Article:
Ramar Padam, Idayanvayal, Pudukkottai

Basic information about the temple

Moolavar:Ramar PadamAmbal / Thayar:
Deity:OtherHistorical name:

Age (years):

Timing: to & to Parikaram:

Temple group:
Sung by:

Temple set:



City / town:IdayanvayalDistrict:Pudukkottai
Maps from (click): Current location Karaikudi (54 km)Ramanathapuram (74 km)

Pudukkottai (83 km)Thanjavur (130 km)


Sthala puranam and temple information

This temple is located just off the main road from Theerthandathanam towards Thondi, on the east (ie, the side of the beach), and is signposted on the road (but only from this direction). This place is connected to the Ramayanam.

In all of Tamil Nadu, there are three places called Ramar Padam, where the footprints of Rama are said to be preserved. From north to south, these are (1) near Vedaranyam very close to Kodiakkarai, (2) this place near Theerthandathanam, and (3) at Rameswaram, on a hillock that is reckoned as the Gandamadhana hill.

The shrine of Ramar Padam itself is a single-mandapam structure with an outer perimeter wall. The entrance to the mandapam is through a break in the outer wall, which serves as the entrance.

Outside the entrance is a fairly large vigraham of Garuda, and the entrance itself has a decorative gopuram-like structure over it. Inside is the mandapam in which is a pedestal with the carved image of Rama’s feet. Between the outer wall and the inner mandapam is a gap that serves as the circumambulatory passage. On either side are two short pillars, and a human figure in prayer is engraved on each of them.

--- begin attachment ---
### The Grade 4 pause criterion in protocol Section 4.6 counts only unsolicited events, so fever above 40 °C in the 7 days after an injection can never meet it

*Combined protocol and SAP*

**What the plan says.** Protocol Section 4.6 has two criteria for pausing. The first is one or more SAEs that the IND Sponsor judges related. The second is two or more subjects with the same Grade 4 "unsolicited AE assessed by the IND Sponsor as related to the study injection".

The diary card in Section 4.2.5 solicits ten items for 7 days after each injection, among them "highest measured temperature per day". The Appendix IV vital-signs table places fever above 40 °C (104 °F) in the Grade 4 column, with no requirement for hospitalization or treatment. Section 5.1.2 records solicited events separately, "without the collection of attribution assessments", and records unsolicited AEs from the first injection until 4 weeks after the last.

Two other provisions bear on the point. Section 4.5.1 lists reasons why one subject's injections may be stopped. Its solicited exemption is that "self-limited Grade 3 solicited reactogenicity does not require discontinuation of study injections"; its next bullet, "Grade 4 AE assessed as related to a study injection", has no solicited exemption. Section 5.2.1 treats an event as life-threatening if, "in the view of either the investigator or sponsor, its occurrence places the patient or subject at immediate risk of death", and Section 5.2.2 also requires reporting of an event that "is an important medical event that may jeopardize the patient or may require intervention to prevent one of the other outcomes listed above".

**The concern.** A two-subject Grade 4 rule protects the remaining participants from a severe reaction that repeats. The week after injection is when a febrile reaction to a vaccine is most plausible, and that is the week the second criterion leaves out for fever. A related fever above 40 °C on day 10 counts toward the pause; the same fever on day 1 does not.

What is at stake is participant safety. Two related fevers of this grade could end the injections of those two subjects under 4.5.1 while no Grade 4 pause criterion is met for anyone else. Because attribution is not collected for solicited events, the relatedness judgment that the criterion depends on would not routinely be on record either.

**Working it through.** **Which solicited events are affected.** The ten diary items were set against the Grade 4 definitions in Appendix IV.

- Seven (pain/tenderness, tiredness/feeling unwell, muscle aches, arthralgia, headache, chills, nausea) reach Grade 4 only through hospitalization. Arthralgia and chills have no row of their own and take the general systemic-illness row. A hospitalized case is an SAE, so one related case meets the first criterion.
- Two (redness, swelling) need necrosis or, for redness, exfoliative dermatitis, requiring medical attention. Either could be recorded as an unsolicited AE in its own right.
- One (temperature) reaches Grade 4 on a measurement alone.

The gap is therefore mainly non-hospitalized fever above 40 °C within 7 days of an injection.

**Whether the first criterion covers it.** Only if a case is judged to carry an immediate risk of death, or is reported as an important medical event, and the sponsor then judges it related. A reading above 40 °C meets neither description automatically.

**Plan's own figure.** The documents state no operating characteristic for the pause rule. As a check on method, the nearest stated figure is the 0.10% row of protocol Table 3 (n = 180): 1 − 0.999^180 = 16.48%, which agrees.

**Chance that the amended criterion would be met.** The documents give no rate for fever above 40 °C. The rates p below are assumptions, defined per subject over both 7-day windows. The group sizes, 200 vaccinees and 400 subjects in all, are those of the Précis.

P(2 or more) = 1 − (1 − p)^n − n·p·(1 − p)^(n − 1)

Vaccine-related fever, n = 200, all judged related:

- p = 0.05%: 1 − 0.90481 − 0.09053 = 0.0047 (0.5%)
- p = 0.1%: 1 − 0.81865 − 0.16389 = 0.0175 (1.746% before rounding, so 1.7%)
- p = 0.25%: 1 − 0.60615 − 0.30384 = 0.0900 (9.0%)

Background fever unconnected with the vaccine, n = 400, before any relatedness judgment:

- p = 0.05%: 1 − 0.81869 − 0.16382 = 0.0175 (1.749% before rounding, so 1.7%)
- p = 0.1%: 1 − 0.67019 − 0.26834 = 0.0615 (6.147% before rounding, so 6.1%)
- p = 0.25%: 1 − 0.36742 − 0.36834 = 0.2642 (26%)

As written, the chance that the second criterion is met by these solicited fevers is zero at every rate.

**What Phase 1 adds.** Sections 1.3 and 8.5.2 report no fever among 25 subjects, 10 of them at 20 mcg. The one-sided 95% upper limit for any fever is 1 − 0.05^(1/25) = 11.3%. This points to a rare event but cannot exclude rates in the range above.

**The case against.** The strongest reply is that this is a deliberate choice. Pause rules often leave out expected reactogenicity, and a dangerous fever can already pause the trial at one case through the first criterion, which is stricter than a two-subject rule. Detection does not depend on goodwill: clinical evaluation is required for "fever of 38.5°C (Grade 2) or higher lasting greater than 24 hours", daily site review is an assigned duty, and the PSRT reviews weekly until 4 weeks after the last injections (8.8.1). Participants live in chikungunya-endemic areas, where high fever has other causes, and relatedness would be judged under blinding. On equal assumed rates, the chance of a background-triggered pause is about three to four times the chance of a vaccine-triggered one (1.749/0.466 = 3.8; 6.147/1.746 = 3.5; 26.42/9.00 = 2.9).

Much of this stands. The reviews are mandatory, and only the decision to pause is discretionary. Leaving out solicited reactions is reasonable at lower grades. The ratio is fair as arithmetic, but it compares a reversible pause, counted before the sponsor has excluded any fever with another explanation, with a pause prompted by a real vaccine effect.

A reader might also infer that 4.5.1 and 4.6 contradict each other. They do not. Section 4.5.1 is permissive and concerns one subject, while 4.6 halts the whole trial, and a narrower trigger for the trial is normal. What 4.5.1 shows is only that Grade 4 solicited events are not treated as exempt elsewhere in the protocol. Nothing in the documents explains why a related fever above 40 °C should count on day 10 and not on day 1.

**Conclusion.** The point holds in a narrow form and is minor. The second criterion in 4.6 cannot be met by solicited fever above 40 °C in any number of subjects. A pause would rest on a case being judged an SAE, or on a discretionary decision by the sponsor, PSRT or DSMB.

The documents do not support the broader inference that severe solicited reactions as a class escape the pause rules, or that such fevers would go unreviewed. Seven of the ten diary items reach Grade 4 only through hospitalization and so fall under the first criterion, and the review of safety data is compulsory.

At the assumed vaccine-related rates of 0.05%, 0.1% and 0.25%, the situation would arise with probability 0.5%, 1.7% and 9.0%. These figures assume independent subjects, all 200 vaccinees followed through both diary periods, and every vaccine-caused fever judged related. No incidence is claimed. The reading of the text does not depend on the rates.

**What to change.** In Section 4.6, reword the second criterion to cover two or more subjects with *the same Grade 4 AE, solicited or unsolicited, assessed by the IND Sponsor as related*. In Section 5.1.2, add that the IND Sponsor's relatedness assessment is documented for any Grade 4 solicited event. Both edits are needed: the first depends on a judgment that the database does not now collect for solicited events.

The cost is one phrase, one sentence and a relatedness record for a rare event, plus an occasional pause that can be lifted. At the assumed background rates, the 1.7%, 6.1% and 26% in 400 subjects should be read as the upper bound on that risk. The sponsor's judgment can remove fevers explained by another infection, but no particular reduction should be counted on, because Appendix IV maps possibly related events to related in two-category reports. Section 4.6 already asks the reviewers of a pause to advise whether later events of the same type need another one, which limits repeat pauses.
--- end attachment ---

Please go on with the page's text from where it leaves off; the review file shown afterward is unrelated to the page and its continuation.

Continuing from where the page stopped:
This area is replete with stories connected to the Ramayanam. The nearby village of Teerthandathanam is where Rama stopped for water, and the sthala puranam there also involves a reference to the nearby Tiruppunavasal Vriddhapureeswarar temple. Similarly, further south on the coastline are Thondi, followed by Uppur and Devipattinam, both of which are also connected with Rama’s journey to Rameswaram on His way to Lanka.

A few meters away from this Ramar Padam shrine, is a structure which lies in a dilapidated state today. The locals initially informed us that it was a mutt (matham) in the past, but the architectural evidence indicates it is was more likely to have been a temple (but an unusual one at that; read below).

This temple has some subordinate shrines as well, including an east-facing Vinayakar shrine (complete with its own bali peetham and mooshikam), and a west-facing shrine that houses what might be a flat Lingam, or a bali peetham.

The main structure here has a frontage of thatched roof that is crumbling, resting on wooden pillars – this part of the structure is clearly of more recent origin. The rest is a square mandapam-like structure, with four pillars that bear classic medieval Chola design, and a room – presumably a garbhagriham, given that above the entrance is a toranam on which the bas relief of Gajalakshmi is engraved.

Other information for your visit


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